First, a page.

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Chris Michaud, Claudia Parsons11 Jun 2007 07:28
Russian revolutionaries and rebellious teenagers were the big hits at the Tony Awards on Sunday when Tom Stoppard’s The Coast of the Utopia and the rock musical Spring Awakening took home the top honours.
Stoppard’s epic trilogy won seven of the awards given for Broadway productions and performances, including best play and director, and Spring Awakening dominated the musical categories, taking home eight prizes including best musical and direction of a musical.
The Coast of Utopia‘s crop of seven awards was a new record for a play, breaking the record of six set by Arthur Miller’s Death of a Salesman in 1949 and matched last year by Alan Bennett’s The History Boys.
“They’re both plays that I admire very much,” Stoppard told reporters backstage. “What didn’t they get?”
The British playwright’s eight-hour trilogy about 19th century Russian intellectual revolutionaries was first produced in London in 2002.
Stoppard said a Russian version was in rehearsals in Moscow and there was talk of a French version.
Coast of Utopia cast members Billy Crudup and Jennifer Ehle won acting awards for their supporting roles and the show also won for scenery, costumes and lighting.
While Stoppard’s play came to Broadway amid huge expectations 40 years after his first show in New York, Spring Awakening was created off-Broadway against the odds.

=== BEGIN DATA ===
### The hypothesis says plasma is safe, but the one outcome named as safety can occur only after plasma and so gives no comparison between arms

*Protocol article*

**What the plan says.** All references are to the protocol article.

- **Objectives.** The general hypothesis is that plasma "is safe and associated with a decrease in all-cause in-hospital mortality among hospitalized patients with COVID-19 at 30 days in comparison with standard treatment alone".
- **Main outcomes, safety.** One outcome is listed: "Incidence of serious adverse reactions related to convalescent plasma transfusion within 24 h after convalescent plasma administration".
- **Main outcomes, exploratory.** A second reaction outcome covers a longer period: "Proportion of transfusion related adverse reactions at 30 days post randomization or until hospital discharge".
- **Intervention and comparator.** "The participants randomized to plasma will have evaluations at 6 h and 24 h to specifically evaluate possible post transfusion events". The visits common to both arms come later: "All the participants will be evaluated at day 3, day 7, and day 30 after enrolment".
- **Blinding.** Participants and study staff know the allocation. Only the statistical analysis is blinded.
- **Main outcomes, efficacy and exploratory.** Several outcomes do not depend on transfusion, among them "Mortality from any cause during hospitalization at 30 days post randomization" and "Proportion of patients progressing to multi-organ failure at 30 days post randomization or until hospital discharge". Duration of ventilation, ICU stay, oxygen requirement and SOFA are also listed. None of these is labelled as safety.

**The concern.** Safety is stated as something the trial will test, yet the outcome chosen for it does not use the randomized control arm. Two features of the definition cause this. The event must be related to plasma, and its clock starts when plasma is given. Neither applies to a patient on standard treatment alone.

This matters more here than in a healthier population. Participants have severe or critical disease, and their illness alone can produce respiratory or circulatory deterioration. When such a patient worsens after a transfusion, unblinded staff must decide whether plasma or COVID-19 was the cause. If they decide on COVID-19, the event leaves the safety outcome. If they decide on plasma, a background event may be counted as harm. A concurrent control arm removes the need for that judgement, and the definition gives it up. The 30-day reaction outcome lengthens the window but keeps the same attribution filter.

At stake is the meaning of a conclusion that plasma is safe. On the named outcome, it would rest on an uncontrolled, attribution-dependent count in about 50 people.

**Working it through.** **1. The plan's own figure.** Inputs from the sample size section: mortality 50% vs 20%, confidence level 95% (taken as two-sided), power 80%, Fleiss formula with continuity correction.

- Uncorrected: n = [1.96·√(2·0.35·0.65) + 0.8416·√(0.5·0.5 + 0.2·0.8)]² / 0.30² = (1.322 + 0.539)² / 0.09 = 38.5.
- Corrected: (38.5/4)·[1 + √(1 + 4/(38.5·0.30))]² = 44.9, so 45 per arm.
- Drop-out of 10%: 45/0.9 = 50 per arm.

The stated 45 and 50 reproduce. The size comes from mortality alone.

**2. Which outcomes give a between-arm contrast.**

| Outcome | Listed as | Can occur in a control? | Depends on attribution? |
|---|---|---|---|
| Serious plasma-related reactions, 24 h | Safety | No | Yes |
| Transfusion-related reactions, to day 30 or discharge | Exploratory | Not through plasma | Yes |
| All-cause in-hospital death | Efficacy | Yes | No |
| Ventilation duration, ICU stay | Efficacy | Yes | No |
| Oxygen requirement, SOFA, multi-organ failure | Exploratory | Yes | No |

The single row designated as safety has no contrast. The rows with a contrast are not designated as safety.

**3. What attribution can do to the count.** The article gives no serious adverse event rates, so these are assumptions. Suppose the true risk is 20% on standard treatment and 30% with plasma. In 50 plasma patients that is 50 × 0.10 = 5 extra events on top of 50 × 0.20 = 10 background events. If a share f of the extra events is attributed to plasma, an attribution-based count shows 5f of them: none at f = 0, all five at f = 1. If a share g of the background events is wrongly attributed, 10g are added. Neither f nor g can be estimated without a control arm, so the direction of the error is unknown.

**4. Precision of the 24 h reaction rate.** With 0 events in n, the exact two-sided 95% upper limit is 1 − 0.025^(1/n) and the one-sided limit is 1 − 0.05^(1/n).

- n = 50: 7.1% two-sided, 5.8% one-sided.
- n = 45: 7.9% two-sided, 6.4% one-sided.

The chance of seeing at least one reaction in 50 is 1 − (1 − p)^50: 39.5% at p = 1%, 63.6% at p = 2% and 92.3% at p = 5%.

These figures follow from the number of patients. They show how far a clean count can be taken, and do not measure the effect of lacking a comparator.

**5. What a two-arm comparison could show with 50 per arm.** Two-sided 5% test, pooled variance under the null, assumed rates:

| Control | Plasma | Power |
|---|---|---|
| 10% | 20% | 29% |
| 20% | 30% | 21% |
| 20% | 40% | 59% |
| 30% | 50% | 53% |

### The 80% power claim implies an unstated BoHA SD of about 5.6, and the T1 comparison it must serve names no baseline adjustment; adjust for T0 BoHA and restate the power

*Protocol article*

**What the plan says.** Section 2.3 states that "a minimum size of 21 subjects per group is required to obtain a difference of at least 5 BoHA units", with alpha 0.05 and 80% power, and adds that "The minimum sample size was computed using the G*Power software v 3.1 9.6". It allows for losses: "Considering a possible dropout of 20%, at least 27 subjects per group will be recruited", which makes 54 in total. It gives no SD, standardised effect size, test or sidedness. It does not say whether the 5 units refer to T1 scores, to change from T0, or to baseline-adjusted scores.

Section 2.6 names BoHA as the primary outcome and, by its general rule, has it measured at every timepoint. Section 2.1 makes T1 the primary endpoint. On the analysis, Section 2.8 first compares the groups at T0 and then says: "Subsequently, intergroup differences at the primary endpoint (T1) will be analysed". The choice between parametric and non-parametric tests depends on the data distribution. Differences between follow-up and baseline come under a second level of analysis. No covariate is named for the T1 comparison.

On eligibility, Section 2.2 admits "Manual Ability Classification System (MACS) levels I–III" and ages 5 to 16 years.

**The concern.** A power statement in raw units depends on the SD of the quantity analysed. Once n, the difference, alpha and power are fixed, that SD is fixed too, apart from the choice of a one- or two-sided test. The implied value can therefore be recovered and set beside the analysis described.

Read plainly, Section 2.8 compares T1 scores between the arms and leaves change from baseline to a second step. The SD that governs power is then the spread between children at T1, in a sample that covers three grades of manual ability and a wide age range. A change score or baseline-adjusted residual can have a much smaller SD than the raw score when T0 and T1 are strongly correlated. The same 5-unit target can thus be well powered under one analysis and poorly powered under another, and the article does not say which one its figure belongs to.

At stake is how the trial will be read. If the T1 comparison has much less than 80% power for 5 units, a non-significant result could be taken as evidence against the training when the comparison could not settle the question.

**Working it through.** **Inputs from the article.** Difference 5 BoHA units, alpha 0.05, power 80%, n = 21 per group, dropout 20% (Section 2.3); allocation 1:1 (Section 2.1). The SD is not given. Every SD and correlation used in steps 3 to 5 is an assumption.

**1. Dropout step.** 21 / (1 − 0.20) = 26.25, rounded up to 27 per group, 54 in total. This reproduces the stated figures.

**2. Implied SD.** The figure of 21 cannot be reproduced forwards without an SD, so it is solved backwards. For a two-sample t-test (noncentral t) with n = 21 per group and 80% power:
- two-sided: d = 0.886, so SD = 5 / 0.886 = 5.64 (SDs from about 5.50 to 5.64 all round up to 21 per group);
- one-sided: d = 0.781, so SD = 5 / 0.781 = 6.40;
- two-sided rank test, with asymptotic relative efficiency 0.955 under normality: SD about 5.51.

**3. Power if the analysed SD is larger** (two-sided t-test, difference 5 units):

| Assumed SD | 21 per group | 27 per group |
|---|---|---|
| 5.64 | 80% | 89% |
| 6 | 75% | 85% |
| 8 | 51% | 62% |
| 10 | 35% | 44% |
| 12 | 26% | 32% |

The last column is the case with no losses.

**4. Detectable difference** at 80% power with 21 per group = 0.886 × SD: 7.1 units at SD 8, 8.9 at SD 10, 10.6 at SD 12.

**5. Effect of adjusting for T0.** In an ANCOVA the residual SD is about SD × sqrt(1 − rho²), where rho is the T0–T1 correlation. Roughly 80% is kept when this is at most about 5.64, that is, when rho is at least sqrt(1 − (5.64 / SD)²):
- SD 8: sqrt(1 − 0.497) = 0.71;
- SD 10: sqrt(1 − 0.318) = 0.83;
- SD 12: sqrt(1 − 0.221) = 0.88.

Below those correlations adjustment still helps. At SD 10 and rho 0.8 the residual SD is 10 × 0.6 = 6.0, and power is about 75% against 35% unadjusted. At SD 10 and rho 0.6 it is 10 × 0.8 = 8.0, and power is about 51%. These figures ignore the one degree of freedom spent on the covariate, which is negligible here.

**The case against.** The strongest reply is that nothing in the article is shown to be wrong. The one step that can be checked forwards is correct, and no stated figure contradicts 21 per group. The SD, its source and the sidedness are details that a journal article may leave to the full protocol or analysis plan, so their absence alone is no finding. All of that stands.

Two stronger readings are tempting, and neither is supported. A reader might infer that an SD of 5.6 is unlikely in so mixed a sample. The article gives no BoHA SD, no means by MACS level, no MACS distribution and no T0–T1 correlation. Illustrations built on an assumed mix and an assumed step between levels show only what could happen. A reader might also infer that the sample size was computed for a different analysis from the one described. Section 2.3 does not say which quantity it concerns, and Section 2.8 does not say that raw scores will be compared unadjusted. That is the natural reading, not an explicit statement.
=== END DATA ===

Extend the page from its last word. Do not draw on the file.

It tackles taboo subjects such as teenage sex, homosexuality, abortion and masturbation, and has a cast of little-known actors ranging in age from 16 to 24.
“When we couldn’t get anybody to look our way for four years, imagine how gratifying this is,” writer and lyricist Steven Sater told reporters backstage.
The musical was adapted from Frank Wedekind’s 1891 German play about teenage sexual angst, and features rock music, graphic language, partial nudity and a tragic ending—a far cry from feel-good shows such as Mary Poppins, this year’s Disney offering, which won just one award, for scenery.
Composer Duncan Sheik said the success of Spring Awakening was a sign of the times.
“[With] what’s happening politically, people were ready for something that dealt with real issues and had teeth and was about turning the tide away from hypocrisy and foolishness,” Sheik said.
Frank Langella won the Tony for best leading actor in a play for his role as Richard Nixon in Frost/Nixon, a dramatisation of David Frost’s 1977 television interviews with the disgraced president.
Julie White, who played a pushy celebrity agent in The Little Dog Laughed, won best actress in a play, beating big names Vanessa Redgrave and Angela Lansbury.
“I never imagined I would be on a list like this unless it was for dinner reservations,” White said in her speech to the start-studded crowd at Radio City Music Hall in New York.
Grey Gardens, a critical hit about two reclusive, eccentric relatives of Jacqueline Kennedy Onassis, had 10 nominations but won just three awards—acting awards for star Christine Ebersole and supporting actress Mary Louise Wilson, and best costumes in a musical.
The Tony for best actor in a musical went to David Hyde Pierce, best known for his role as Niles in the long-running television sitcom Frasier. He played a singing detective in the musical Curtains.
Perhaps the most poignant moment was for the cast of Journey’s End, which won the Tony for best revival of a play, hours after its last performance on Sunday. The show drew rave reviews for its portrait of men of war, but failed to attract a large enough audience to continue its run. - Reuters
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